Zafar’s blast seals FDR’s first PSAL cricket title

It was a championship-winning blast that just a few months ago wouldn’t have been possible.

Back in December, Abrar Zafar wasn’t even at FDR, let alone living in the state of New York. The junior left the Gravesend school and headed to Columbus, Ohio with his uncle Ulam Abas to work at his grocery store, leaving behind the hope of playing for a city cricket title.

“When I went there I felt like I was not coming back,” Zafar said.

But there he stood with a bat in his hand producing a six-run blast over the right section of the boundary to clinch top-seeded and unbeaten FDR’s first PSAL cricket crown Saturday afternoon at Baisley Pond Park in Jamaica.

After No.3 Long Island City tied the score at 100 on its final ball of the 20th over, the Cougars rebounded to win the super over 6-4 thanks to Zafar, who played for New York region’s U19 team. He was also the bowler for the final over and in the super over.

“He is one of the guys I can rely on, and he delivered today,” FDR coach Gregory Fisher said. “I thought it was going to go for four [points], but it cleared the boundary. I’m the happiest man today.”

Fisher has senior Jazeb Tariq to thank as well. The captain called Zafar in Ohio on behalf of his teammates. He told their star batsman that they wanted and needed him to return. It didn’t take much convincing to get Zafar, who left his parents in Pakistan for the US at 16, back to New York. He and his uncle returned in February.

“He was one of the really best in the whole game,” Tariq said. “I wanted him on the team… “He knew this was probably our last chance to win a championship.”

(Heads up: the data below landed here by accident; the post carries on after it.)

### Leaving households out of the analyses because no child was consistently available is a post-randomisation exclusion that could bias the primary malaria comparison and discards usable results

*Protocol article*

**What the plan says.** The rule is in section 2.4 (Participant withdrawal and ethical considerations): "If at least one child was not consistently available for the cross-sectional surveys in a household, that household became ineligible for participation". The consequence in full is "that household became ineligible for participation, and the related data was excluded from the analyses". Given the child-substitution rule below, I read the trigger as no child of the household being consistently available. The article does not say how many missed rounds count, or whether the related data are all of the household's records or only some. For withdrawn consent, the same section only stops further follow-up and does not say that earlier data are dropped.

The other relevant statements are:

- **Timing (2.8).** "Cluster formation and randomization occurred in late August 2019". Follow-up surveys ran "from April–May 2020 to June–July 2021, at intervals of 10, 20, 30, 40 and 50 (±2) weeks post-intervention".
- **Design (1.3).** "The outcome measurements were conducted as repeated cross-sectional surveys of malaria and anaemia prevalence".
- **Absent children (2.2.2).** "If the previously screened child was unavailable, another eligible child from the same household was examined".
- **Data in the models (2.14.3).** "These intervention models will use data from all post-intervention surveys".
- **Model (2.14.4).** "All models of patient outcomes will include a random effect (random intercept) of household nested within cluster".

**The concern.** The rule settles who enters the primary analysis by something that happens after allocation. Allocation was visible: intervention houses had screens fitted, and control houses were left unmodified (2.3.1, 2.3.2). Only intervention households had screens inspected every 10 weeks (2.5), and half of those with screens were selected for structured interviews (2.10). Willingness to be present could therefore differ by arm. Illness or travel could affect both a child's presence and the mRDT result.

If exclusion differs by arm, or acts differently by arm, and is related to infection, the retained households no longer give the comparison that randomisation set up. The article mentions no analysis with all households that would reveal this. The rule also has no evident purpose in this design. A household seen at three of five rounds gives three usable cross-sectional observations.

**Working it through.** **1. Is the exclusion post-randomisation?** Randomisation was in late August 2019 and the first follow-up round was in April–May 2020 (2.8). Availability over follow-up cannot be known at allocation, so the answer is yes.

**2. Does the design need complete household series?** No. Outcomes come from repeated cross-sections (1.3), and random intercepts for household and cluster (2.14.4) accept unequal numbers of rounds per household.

Zafar wasn’t the hitting star early, scoring just one run up until his decisive swing. He admitted his nerves got the best of him on the final ball of the 20-over regulation. Long Island City (13-3) got just the run to tie on a Muntasir Rana single and Zafar allowed just four runs in the super over.

“I was feeling like if I give him a bad ball I was going to die,” he said.

Zahib Tariq lasted from nearly the start to the finish and scored 39 runs for FDR (17-0). The Cougars shut out LIC, which was making its first playoff appearance, in its first over and limited the scoring early on. Davinderpa Singh, who scored 23 runs, led a late charge with a six-run swing in the 15th over. Attaur Khan scored 25 runs and Jawwad Khan added 21 for the Bulldogs.

“The slow [hitting] start was costly for us,” LIC coach Dharmvir Gehlaut said.

The season was still a special one for a team that has just three seniors on its roster to go along with nine freshmen. LIC lost its first two matches and won 13 straight after that, including a 102-101 win over Lincoln in the semifinals.

“They have years to go,” Gehlaut said. “They learned from this experience.”

FDR, on the other hand, will never forget it and the journey that brought them and Zafar there. They mobbed him after the ball sailed just past them and eventually lifted him up on their shoulders in celebration.

“When I was batting I knew we needed four runs,” Zafar said. “I could do that easily.”

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